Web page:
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Sci Rep. 2016 Dec 7;6:38489. doi: 10.1038/srep38489.

Replicatively senescent human fibroblasts reveal a distinct intracellular metabolic profile with alterations in NAD+ and nicotinamide metabolism.

Author information

1
Centre for Clinical &Diagnostic Oral Sciences, Institute of Dentistry, Barts and the London School of Medicine and Dentistry, Queen Mary University of London, Turner Street, London, E1 2AD, UK.
2
Metabolon, Inc. 617 Davis Drive, Suite 400, Durham, NC, 27713, USA.

Abstract

Cellular senescence occurs by proliferative exhaustion (PEsen) or following multiple cellular stresses but had not previously been subject to detailed metabolomic analysis. Therefore, we compared PEsen fibroblasts with proliferating and transiently growth arrested controls using a combination of different mass spectroscopy techniques. PEsen cells showed many specific alterations in both the NAD+ de novo and salvage pathways including striking accumulations of nicotinamide mononucleotide (NMN) and nicotinamide riboside (NR) in the amidated salvage pathway despite no increase in nicotinamide phosphoribosyl transferase or in the NR transport protein, CD73. Extracellular nicotinate was depleted and metabolites of the deamidated salvage pathway were reduced but intracellular NAD+ and nicotinamide were nevertheless maintained. However, sirtuin 1 was downregulated and so the accumulation of NMN and NR was best explained by reduced flux through the amidated arm of the NAD+ salvage pathway due to reduced sirtuin activity. PEsen cells also showed evidence of increased redox homeostasis and upregulated pathways used to generate energy and cellular membranes; these included nucleotide catabolism, membrane lipid breakdown and increased creatine metabolism. Thus PEsen cells upregulate several different pathways to sustain their survival which may serve as pharmacological targets for the elimination of senescent cells in age-related disease.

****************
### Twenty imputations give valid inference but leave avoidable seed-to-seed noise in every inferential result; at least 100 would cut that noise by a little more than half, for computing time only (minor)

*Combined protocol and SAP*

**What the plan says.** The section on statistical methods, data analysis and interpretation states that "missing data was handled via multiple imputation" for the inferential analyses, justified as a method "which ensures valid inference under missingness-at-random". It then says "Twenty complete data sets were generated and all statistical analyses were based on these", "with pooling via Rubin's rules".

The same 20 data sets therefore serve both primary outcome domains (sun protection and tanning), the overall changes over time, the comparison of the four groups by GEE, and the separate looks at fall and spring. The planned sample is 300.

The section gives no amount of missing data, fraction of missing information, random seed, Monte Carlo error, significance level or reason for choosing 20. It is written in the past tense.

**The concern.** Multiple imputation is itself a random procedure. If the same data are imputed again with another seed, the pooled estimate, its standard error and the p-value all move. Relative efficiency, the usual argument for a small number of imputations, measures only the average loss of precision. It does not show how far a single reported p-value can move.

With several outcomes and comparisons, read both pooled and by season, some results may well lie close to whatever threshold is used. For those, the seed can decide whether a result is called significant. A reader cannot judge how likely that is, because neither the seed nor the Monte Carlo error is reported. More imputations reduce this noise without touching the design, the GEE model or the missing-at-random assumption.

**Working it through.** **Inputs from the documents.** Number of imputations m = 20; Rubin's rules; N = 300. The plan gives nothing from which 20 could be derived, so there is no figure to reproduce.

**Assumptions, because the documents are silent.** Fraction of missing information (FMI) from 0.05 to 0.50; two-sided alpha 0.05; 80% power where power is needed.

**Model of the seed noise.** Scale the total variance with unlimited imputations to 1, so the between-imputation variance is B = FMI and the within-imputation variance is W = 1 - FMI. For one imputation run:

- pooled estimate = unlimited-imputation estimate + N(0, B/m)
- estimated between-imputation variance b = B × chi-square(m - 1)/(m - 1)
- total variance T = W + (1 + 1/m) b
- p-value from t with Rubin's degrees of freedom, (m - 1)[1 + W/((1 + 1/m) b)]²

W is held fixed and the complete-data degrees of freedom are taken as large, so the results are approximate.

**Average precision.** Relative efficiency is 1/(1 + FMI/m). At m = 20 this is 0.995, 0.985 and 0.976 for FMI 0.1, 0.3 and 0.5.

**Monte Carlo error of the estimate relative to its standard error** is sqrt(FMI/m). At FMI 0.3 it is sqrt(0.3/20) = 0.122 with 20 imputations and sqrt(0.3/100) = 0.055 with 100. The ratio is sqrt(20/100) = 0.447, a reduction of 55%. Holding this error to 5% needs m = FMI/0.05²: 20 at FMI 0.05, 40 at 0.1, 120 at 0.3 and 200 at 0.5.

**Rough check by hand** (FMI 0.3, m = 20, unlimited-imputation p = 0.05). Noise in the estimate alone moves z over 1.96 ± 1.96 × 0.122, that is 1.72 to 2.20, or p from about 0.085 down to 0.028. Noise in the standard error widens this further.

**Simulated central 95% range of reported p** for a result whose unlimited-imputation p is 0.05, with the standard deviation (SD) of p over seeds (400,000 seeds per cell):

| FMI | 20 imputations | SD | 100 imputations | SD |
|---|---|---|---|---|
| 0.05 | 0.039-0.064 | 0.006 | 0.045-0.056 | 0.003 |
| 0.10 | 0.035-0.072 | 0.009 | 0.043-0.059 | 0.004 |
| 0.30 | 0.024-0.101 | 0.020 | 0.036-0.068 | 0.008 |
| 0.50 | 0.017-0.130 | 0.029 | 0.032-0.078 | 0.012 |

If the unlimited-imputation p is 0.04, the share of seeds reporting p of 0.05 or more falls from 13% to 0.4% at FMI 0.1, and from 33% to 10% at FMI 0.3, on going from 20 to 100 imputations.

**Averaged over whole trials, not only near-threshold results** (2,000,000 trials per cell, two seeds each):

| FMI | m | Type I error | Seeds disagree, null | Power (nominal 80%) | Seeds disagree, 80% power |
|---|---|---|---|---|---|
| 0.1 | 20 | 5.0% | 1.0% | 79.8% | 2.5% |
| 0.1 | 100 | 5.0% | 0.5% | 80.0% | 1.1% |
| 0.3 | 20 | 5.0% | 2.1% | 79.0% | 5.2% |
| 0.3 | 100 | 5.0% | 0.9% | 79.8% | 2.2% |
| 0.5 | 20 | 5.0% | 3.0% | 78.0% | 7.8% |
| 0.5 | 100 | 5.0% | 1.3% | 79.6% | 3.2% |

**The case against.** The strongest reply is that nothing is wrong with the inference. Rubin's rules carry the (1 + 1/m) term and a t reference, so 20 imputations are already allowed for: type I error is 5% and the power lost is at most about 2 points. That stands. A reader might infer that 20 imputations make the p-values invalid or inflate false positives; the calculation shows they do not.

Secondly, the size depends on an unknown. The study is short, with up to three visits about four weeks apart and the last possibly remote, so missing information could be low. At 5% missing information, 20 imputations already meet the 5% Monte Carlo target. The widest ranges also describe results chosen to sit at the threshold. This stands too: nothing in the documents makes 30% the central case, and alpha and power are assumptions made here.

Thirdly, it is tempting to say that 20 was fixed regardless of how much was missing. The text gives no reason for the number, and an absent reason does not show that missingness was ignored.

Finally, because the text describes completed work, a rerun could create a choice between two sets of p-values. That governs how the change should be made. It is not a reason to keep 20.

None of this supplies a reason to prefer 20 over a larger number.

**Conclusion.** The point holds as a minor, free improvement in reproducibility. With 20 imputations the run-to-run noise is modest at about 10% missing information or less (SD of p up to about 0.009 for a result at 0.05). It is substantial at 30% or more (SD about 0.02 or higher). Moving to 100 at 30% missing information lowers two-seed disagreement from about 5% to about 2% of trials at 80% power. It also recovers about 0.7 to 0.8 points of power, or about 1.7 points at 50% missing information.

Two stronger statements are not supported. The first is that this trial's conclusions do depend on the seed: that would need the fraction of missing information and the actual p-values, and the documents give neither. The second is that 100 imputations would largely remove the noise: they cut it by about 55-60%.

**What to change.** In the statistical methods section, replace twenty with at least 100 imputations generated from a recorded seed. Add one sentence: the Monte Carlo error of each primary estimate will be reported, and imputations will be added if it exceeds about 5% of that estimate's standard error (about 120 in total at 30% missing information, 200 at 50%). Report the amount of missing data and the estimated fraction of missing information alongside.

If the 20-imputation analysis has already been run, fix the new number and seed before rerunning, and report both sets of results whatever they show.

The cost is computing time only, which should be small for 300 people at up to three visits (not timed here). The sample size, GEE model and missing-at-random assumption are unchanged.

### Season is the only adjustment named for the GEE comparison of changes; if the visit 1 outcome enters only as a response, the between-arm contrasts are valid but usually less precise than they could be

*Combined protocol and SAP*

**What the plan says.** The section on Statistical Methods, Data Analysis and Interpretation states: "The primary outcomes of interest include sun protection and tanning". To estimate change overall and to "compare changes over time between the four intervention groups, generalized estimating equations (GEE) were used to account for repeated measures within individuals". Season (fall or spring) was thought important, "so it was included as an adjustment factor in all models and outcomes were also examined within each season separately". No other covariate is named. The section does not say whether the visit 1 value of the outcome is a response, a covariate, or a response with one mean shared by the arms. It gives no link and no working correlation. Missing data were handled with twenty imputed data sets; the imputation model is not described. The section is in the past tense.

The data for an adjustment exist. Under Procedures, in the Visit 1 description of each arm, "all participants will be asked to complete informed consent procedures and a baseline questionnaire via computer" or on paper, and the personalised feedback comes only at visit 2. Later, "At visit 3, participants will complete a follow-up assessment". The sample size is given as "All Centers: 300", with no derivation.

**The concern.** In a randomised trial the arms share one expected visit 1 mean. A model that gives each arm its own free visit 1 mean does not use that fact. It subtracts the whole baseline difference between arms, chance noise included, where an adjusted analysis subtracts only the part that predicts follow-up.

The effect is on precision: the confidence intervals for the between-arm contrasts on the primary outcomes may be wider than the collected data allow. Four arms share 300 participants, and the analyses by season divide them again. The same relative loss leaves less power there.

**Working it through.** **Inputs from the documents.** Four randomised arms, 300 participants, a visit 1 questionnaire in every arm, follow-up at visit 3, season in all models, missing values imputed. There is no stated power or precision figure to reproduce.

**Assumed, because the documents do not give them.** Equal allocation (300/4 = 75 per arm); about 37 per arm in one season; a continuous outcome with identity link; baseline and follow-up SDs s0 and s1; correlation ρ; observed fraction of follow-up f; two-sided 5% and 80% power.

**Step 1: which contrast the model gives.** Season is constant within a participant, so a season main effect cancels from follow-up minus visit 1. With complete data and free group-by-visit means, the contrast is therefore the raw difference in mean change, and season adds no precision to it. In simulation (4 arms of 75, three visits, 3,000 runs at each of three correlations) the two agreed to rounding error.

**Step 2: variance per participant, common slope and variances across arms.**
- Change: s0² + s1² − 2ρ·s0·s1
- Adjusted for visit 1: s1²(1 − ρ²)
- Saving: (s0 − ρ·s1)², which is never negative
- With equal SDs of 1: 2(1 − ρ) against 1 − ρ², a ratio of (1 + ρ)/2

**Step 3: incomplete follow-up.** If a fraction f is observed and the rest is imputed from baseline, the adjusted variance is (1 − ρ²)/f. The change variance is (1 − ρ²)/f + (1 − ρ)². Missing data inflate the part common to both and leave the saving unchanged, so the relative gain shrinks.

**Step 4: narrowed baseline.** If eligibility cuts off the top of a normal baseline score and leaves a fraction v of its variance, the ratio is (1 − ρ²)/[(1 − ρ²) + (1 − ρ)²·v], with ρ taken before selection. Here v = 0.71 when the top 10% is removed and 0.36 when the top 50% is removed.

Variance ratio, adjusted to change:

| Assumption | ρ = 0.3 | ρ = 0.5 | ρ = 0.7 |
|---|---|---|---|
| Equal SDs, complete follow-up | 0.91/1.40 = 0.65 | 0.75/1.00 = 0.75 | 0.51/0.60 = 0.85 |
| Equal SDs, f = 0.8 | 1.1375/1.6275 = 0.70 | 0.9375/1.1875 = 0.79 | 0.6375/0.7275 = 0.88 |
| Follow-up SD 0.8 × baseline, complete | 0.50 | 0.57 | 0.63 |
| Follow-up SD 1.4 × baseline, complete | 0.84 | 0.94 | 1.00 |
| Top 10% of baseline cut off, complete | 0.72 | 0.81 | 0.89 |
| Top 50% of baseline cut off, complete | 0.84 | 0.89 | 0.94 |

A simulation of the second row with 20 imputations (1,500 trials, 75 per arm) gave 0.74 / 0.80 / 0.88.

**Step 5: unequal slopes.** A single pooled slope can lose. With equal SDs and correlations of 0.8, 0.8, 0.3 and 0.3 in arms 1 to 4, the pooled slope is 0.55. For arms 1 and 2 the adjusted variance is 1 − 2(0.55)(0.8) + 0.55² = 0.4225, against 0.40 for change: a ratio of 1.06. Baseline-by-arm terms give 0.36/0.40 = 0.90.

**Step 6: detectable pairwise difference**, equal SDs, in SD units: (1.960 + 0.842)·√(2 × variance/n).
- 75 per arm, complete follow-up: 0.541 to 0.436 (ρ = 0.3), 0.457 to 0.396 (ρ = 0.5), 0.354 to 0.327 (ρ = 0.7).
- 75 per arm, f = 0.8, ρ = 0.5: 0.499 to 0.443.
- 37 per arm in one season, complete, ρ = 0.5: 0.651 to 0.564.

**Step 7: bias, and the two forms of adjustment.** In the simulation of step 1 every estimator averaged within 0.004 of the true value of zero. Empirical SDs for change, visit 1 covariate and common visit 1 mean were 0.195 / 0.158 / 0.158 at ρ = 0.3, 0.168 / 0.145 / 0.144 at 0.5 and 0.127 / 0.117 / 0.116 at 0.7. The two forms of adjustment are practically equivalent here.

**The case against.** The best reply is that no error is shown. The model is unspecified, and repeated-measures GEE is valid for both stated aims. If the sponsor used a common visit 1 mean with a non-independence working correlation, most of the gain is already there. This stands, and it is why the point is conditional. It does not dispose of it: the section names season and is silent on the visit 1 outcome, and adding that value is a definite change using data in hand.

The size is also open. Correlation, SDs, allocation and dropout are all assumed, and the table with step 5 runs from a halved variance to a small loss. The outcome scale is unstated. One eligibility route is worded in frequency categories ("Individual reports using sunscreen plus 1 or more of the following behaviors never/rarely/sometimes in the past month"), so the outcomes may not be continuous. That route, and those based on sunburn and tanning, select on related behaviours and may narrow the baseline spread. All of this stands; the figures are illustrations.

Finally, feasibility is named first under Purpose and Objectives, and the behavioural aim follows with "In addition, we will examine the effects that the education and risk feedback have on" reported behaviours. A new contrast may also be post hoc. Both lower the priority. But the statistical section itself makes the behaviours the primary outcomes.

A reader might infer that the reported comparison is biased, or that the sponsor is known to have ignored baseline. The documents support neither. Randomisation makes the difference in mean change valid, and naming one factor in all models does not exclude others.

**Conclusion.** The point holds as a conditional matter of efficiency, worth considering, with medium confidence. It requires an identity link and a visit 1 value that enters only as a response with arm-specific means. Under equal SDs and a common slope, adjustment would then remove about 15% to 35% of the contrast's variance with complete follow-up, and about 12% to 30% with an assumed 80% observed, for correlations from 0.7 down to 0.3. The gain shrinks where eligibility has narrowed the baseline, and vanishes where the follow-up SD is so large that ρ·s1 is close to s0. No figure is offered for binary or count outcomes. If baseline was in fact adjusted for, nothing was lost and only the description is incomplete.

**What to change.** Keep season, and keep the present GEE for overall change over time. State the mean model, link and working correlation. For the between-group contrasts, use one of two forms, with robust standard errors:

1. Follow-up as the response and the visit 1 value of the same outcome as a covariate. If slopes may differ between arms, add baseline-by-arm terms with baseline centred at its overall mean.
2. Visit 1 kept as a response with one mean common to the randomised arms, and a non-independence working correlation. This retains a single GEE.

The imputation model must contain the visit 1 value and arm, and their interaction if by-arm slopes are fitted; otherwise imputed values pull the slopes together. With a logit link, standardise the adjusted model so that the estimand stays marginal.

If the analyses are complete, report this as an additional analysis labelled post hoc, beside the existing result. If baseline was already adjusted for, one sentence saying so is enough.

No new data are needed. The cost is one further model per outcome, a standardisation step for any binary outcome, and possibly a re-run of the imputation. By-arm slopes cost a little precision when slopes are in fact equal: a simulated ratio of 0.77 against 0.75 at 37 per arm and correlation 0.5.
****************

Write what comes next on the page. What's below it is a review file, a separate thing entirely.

PMID:
27924925
PMCID:
PMC5141431
DOI:
10.1038/srep38489
[Indexed for MEDLINE]
Free PMC Article

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